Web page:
Is AAPL Stock at Risk?
It’s an open secret that Apple Inc. (NASDAQ:AAPL) keeps extra cash in Ireland to lower its tax bill. But antitrust regulators in the European Union (EU) have never been fond of this tactic, so they sent Apple stock investors a $14.0-billion tax bill.
It’s a little unusual for EU authorities to call out a member nation on their tax policy but, then again, it’s Europe. They frequently throw a hissy fit over the size and power of tech firms, and this occasion is no different, except that AAPL stock hangs in the balance.
The antitrust watchdog argues that Apple negotiated a “sweetheart deal” with the Irish tax authorities. (Source: “State aid: Ireland gave illegal tax benefits to Apple worth up to €13 billion,” European Commission, August 30, 2016.)
These deals give special benefits to larger corporations which smaller firms—gasp—don’t have access to.
“The European Commission has concluded that Ireland granted undue tax benefits of up to €13 billion [~$14 billion] to Apple,” said European Commission leaders in a press release. “This is illegal under EU state aid rules, because it allowed Apple to pay substantially less tax than other businesses. Ireland must now recover the illegal aid.” (Source: Ibid.)
It’s a harsh sentence that could completely alter the company’s tax strategy over the next few years. We’ll talk about that long-term impact in just a second, but first let’s review how AAPL stock is affected in the near term.
Apple Stock in the Short Term
The company said it is going to appeal the EU decision, but let’s assume it has to pay the fine. For most companies, $14.0 billion is an earth-shattering amount of money.
The CEO would be huddled in a corner of his office, clinging to his golden parachute, and muttering fearfully about “commies” who want to take away his freedom. He would get even more scared if he had read what some analysts are saying about Apple stock.
“While we expect Apple may record an accrual in the financials relating to this matter, it’s too soon to make any adjustments to our valuation,” said a UBS analyst in a note to clients. “Taking out $14bn of net cash on a DCF has a $3-5 impact on share price.” (Source: “What a $14 billion tax bill means for Apple’s stock price,” Yahoo! Finance, August 30, 2016.)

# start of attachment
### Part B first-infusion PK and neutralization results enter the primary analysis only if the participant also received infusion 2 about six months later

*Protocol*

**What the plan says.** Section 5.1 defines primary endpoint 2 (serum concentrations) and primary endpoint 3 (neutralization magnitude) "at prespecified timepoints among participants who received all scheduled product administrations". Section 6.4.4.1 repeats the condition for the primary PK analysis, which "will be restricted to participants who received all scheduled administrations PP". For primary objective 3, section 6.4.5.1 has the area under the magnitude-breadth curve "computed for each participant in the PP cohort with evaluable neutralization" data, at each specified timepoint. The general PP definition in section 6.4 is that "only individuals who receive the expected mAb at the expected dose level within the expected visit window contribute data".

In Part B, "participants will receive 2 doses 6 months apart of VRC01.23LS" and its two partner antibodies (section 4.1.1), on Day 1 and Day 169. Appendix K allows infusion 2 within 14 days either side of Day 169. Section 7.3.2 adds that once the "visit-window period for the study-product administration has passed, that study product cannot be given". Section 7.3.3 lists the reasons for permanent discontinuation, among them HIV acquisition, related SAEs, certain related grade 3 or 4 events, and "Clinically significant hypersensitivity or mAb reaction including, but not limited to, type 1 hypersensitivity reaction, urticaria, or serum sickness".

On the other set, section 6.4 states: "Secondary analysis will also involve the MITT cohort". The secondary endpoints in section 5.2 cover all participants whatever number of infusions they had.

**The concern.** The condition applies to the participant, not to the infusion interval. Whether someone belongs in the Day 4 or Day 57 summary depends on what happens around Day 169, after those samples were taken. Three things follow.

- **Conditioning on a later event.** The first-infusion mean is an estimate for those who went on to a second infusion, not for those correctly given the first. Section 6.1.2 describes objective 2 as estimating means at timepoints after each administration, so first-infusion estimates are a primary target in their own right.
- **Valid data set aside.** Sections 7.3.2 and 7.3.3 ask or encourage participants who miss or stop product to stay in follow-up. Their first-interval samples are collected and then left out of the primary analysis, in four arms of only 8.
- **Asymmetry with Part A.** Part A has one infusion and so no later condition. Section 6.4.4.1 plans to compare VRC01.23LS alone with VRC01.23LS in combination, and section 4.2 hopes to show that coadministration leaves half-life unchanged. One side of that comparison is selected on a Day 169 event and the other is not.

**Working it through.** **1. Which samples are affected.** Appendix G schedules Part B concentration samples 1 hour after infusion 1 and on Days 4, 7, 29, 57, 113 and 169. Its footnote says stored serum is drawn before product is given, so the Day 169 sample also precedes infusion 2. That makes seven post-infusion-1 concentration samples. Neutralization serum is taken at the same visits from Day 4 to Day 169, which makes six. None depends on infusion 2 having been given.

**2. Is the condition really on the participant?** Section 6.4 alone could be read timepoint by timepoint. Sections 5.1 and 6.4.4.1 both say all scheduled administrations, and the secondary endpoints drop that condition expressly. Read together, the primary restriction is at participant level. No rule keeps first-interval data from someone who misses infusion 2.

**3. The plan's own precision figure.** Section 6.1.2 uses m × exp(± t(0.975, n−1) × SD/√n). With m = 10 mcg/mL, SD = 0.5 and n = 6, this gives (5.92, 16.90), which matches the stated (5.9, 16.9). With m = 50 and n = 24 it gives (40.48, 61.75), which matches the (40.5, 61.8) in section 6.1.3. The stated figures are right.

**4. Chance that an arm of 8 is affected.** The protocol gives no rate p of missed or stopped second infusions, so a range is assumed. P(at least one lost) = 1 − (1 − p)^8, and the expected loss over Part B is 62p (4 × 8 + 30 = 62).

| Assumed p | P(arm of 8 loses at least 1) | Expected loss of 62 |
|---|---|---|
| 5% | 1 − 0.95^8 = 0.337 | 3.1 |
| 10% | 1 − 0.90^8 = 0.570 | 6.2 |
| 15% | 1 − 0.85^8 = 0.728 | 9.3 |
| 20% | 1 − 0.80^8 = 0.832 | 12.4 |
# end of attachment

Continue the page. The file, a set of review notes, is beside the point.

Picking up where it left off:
Discounted cash flow (DCF) is how some analysts value companies. It is a tool that takes into account future cash flows and profits, but that doesn’t mean it is fool-proof. There are tons of assumptions that could throw off the results.
Moreover, we have to appreciate that AAPL stock is worth a cumulative $570.3 billion, and the company made $36.6 billion in the first three quarters of FY2016. It isn’t exactly starved for cash, so investors probably won’t get spooked by this fine.
Apple has more money that it knows what to do with. Even after AAPL stock investors get their buybacks and dividends, the firm is still laden with truckloads of cold, hard cash. It has bought companies, built a new campus, and poured money into research.
Yet none of that spending made a dent in Apple stock. I don’t think another $14.0 billion would either.
AAPL Stock in the Long Term
Over the long term, there’s a case to be made that this tax is good for Apple stock investors. Just think about it for a second. If the EU starts cracking down on “sweetheart deals” with member nations, Apple might be forced to repatriate its foreign profits.
They’ve avoided doing so for years. Last year, there was talk of a tax holiday that would allow companies to bring cash stateside at a low, one-time tax rate. But it hasn’t come to fruition, and the waters are turning choppy overseas.
The combined pressures from EU regulators and a weakening euro might push Apple into a corner. When the dust is settled, it could make more sense for the company to bring back the cash and hand it back to AAPL stock investors.
Even half of the firm’s nest egg would lead to unimaginable returns for Apple stock investors. That said, Apple’s ability to pay out huge dividends signals a shift in the tech landscape. It has become an elder statesman in the world of technology companies.
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